By Steve Rensberry
The National Aeronautics and Space Administration (NASA) is preparing for at least nine separate launches this year, the next being on Feb. 23 with the launch of the Orbital Sciences Taurus Rocket at Landenberg Air Force Base. On Feb. 24 it plans a launch of the Space Shuttle Discover at Kennedy Space Center after a roll out to the launch pad on Jan. 31. On April 19, Space Shuttle Endeavor is due to launch, followed by the United Launch Alliance Delta II 7320 on June 9, the Space Shuttle Atlantis on June 28, the United Launch Alliance Atlas V on Aug. 5, the ULA Delta II Heavy on Sept. 8, the ULA Delta II on Oct. 25 and the United Launch Alliance Atlas V on Nov. 25. See: Launch schedule.
If this alone isn't enough to grab the attention of space enthusiasts like myself, the payload surely is. These range from measuring earth's atmospheric and sea surface temperatures, to the Mars Science Laboratory Mission in November aimed at determining the planet's habitability. September's Gravity Recovery and Interior Laboratory (GRAIL) mission hopes to significantly boost to our understanding of the moon's thermal evolution, and the August Juno mission will send a solar-power spacecraft around Jupiter's poles 33 times, NASA says, in order to further analyze the planet's origins and magnetosphere.
The first of two missions in February will collect data on the Earth's atmosphere in order to increase our understanding of the Sun's affect on climate, while the second will deliver important items to the International Space Station. The April mission also involves a delivery to the Space Station. Of the two missions in June, the first, called Aquarius, will study heat transport and storage in the ocean. Of particular interest in the study of robotics will be the inclusion on the Feb. 24 STS-133 mission of Robonaut 2.
The acceleration in robotics research and development that has taken place over the past decade has become increasingly apparent. Some research is no doubt being conducted entirely behind closed doors, such as with the military or with corporate interests that depend on proprietary research and development to boost market share beyond that of their competitors.
However, as a public entity NASA is significantly more open with most of its projects. In the case of Robonaut 2--a joint project of GM and NASA--its eerily realistic hand dexterity is simply astounding and a key feature of "the first dexterous humanoid robot" to venture into space.
"The value of a humanoid over other designs is the ability to use the same workspace and tools - not only does this improve efficiency in the types of tools, but also removes the need for specialized robotic connectors," NASA says on a site dedicated to Robonaut 2.
In NASA's words: "Advanced technology spans the entire R2 system and includes: optimized overlapping dual arm dexterous workspace, series elastic joint technology, extended finger and thumb travel, miniaturized 6-axis load cells, redundant force sensing, ultra-high speed joint controllers, extreme neck travel, and high resolution camera and IR systems. The dexterity of R2 allows it to use the same tools that astronauts currently use and removes the need for specialized tools just for robots." See: Robonaut 2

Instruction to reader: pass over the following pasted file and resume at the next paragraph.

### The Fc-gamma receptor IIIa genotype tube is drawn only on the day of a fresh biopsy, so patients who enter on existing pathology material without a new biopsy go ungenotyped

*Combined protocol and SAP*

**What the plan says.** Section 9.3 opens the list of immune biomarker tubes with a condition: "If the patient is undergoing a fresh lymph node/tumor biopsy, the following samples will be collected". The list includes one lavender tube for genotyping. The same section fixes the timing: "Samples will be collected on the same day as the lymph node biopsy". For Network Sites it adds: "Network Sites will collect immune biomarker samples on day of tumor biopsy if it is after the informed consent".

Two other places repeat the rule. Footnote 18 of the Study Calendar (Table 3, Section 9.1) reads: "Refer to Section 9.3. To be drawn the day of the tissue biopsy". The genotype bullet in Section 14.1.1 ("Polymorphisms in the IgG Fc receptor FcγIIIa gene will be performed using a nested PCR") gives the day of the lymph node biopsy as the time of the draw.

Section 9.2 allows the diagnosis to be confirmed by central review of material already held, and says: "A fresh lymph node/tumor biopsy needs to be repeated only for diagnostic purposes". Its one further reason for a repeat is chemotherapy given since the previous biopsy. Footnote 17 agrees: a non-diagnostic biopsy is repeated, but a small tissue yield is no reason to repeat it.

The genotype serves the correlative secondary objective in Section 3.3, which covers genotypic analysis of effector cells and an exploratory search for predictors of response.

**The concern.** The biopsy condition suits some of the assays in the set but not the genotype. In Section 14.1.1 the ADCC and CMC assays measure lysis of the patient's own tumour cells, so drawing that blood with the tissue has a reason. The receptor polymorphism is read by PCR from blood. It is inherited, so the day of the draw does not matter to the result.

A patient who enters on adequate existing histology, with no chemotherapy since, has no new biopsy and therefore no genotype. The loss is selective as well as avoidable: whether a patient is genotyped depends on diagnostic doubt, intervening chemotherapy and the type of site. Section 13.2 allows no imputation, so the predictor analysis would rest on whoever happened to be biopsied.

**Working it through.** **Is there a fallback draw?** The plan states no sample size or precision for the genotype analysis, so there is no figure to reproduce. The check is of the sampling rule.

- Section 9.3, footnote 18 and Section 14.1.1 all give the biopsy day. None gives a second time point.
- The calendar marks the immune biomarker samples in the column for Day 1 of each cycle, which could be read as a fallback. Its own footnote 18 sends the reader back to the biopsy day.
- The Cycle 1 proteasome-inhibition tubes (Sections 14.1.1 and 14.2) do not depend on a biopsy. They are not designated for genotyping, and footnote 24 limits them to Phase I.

NASA's promotional team surely deserves some kudos. Robonaut 2 even has his own Facebook page, Flicr account and Twitter profile. The public face of Robonaut 2 will either satiate the public's anthropomorphic thirst or scare those who remain fearful that we are fast approaching the use of real live Robocops. Needless to say, 2011 could very well be a pivotal year leading to even greater and more rapid advances in robotic science.
Rodney Brooks, then director of the Artificial Intelligence Laboratory and Fujitsu Professor of Computer Science at Massachusetts Institute of Technology, wrote an essay published in the 2002 book The Next Fifty Years (Edited by John Brockman, Random House, Inc., New York). In that essay, entitled The Merger of Flesh and Machines, Brooks raises the question of what effect such incredible advances in science and technology will have on humanity's sense of self.
Brooks cites Galileo's clash with the church over the earth's place in the cosmos, Charles Darwin's placement of humanity squarely within the confines of the animal kingdom, and research by Francis Crick, James D. Watson and others showing that in terms of genetics humans in fact differed little in the number of genes (sometimes having even less) than yeast, fruit flies, potatoes and many animals. And with each new generalization has come new challenges as to the way in which humanity in general views itself, shrinking our place within the realm of phenomenal reality to a far less centralized position.
"Now, at the beginning of the twenty-first century, we can see signs that the next fifty years promise another such generalization. Our very humanity will feel threatened, and that may well lead to violent wars over what are essentially intellectual and religious ideas," Brooks writes. "We already see the early skirmishes in these wars, and they are not at all pretty. The generalization we are facing is that we humans are machines--and as such, subject to the same technological manipulations we routinely apply to machines."
Brooks prediction for the coming years--in terms of contrast with earlier watershed changes--is a bold one, prompting him to urge us to "moderate our hubris" if we hope for out children to be around to enjoy it. The entirety of Brooks article, and the book it is published in, is worth the read.
"We are breaking out of our roles as passive observers of life and the order of things to become manipulators of life and the order of things," Brooks says.
Note: Photos are courtesy of NASA and do not imply ownership nor endorsement of the website www.sentientsynergy.com.